Chapter: Network Concepts and Standards
Free-space infrared links offer an economical, high-performance alternative to radio for many applications of short-range wireless communications. While the fact that infrared does not pass through walls limits the coverage that can be achieved by an infrared transmitter, it yields several key advantages. The same vast infrared bandwidth can be reused in different rooms without limit, so that infrared is unregulated worldwide. Infrared communications cannot be detected outside of enclosed spaces.
Figure: Non-directed wireless infrared LANs, showing use of wireless access to a backbone network, as well as an ad hoc network.
Traditionally, wireless infrared transmission links have been classified according to whether they employ directional or non-directional transmitters and receivers, and whether or not they rely upon the existence of an uninterrupted line-of-sight path between the transmitter and the receiver. Non-directed, non-line-of-sight, or diffuse infrared links behave much like radio links, and are used in several commercially available in-building wireless LANs.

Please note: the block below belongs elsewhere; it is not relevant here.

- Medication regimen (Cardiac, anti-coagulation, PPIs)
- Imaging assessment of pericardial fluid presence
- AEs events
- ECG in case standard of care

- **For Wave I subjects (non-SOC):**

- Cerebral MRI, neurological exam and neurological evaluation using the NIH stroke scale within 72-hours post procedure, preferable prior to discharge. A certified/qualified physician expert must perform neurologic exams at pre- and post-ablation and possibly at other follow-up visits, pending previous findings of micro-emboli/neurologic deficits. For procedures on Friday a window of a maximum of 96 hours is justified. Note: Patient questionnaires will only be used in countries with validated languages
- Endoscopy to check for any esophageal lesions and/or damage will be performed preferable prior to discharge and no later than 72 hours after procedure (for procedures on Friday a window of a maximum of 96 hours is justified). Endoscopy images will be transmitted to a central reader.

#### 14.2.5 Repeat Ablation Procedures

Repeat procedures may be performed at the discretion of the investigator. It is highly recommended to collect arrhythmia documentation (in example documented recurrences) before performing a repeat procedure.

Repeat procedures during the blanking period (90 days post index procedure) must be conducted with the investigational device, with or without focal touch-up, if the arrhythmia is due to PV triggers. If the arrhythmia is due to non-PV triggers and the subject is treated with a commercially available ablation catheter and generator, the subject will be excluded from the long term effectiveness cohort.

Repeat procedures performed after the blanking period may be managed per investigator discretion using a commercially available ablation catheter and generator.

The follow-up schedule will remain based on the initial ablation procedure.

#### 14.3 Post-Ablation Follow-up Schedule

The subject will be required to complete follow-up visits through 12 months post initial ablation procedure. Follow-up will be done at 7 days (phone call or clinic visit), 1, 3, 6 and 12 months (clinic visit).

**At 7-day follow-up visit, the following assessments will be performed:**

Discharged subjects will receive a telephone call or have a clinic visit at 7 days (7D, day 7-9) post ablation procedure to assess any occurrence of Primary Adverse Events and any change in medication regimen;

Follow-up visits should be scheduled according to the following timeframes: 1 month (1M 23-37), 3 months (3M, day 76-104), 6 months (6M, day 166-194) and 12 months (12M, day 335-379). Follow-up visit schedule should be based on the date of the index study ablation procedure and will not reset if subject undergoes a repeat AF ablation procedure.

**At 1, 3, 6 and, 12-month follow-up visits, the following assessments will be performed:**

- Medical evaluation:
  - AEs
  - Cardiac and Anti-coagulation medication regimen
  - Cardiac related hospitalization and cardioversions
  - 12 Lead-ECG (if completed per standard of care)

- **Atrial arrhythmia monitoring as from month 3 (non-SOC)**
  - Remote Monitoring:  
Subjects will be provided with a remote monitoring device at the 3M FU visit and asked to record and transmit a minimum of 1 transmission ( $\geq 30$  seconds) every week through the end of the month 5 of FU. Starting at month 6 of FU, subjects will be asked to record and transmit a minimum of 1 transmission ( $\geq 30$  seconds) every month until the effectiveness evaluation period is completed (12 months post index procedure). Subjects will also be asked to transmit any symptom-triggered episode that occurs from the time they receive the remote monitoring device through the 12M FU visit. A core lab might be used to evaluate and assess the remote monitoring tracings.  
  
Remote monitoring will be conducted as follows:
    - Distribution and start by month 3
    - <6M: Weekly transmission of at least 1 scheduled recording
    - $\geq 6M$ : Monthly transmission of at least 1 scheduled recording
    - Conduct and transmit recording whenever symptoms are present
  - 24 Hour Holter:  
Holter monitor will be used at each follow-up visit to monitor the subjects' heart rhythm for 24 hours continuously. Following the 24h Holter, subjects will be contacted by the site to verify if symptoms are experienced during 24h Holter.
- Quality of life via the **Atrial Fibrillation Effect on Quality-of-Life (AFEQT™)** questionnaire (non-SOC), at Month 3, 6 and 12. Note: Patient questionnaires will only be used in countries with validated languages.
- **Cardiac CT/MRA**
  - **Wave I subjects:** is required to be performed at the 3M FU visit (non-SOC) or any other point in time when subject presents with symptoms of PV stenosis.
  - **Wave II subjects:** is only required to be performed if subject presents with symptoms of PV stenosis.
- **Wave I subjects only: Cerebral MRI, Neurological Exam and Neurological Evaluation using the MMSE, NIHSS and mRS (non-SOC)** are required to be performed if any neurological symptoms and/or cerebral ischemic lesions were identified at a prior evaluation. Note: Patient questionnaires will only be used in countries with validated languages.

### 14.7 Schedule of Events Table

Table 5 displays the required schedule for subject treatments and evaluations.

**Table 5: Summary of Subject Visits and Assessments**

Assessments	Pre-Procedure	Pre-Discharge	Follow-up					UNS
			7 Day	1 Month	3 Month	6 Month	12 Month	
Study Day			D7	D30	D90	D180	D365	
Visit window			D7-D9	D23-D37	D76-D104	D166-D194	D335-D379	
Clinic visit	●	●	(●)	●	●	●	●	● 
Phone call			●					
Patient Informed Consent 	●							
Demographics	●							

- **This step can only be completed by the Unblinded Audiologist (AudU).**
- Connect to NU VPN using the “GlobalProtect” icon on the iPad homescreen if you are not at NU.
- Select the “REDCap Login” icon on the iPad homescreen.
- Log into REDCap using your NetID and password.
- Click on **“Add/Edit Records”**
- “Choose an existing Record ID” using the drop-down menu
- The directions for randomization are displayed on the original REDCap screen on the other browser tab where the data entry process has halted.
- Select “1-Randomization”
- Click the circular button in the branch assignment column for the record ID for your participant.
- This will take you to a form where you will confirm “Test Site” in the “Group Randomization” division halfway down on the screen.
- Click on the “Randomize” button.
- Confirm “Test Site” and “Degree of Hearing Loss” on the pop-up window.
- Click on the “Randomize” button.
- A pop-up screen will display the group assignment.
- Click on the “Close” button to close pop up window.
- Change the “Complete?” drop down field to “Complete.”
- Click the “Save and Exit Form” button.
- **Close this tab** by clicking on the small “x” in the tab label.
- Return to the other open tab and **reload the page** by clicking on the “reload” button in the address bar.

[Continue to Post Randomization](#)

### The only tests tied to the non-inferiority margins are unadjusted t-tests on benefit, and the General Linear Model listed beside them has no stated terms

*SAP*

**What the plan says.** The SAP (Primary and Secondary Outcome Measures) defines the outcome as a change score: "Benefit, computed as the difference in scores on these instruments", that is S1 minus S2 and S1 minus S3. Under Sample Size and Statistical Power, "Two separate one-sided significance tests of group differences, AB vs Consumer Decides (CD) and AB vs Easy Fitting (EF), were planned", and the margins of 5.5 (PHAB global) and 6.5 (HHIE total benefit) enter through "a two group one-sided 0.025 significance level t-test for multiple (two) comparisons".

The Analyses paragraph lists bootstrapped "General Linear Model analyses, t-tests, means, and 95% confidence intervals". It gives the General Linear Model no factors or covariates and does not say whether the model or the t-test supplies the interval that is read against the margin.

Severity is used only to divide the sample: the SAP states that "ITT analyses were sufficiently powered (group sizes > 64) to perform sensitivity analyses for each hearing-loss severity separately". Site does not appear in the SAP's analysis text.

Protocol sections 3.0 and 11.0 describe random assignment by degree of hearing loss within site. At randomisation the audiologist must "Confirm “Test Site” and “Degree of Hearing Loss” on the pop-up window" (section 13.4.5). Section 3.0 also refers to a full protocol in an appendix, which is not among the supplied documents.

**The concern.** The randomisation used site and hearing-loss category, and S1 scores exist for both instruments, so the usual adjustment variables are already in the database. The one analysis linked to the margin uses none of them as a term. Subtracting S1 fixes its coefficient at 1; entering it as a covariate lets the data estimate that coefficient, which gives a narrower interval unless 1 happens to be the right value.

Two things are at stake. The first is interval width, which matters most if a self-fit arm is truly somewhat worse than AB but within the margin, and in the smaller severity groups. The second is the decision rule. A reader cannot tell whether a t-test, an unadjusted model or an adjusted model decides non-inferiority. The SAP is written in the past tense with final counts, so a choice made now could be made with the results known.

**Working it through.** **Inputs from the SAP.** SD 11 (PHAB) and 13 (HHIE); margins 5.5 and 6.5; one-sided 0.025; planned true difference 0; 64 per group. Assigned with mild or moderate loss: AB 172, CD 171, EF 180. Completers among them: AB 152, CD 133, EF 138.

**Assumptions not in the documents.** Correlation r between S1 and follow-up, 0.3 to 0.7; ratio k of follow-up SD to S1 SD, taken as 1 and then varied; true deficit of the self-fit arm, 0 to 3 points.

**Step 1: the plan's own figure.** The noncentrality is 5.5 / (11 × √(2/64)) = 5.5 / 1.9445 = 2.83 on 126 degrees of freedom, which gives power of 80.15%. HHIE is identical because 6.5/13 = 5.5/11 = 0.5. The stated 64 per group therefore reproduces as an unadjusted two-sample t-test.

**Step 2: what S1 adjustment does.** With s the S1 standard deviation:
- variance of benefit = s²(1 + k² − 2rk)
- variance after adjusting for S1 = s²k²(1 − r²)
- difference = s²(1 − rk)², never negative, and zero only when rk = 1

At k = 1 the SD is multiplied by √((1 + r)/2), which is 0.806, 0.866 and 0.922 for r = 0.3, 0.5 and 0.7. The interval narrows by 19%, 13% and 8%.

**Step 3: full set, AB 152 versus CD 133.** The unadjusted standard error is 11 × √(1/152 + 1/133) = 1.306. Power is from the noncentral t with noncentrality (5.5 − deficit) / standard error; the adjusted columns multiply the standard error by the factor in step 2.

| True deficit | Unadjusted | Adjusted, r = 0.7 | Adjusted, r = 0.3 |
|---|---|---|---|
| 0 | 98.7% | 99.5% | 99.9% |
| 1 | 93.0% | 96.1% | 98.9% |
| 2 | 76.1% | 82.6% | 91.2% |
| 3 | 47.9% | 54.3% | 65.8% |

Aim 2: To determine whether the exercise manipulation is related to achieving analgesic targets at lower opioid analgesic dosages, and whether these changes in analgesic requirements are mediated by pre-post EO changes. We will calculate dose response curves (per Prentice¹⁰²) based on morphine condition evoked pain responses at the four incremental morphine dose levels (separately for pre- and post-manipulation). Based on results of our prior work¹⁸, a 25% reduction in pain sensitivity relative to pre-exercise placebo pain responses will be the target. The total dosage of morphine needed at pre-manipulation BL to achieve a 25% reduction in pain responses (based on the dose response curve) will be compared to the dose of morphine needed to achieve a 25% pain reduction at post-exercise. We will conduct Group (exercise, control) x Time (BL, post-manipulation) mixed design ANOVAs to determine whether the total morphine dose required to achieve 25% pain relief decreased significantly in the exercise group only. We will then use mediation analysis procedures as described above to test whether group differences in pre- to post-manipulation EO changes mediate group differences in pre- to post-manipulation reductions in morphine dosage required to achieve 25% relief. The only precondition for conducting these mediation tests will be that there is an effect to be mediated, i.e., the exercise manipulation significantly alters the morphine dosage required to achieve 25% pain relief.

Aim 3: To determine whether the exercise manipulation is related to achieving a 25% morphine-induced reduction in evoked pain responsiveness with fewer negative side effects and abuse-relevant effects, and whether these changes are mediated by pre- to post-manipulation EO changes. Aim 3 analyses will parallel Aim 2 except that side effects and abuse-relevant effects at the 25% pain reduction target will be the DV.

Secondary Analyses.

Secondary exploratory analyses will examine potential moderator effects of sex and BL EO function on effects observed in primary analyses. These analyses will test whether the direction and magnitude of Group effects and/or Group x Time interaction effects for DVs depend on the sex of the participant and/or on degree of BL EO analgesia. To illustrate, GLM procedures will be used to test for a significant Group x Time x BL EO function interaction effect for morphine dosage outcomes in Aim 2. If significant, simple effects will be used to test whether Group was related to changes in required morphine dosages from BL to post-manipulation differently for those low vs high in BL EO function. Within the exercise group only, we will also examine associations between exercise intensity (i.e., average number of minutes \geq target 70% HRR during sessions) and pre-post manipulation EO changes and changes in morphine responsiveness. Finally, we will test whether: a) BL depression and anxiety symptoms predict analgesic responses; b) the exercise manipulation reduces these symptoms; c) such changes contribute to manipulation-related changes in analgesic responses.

Figure: Infrared hub allowing interconnection of IrDA-equipped devices in a multi-megabit-per-second wireless LAN.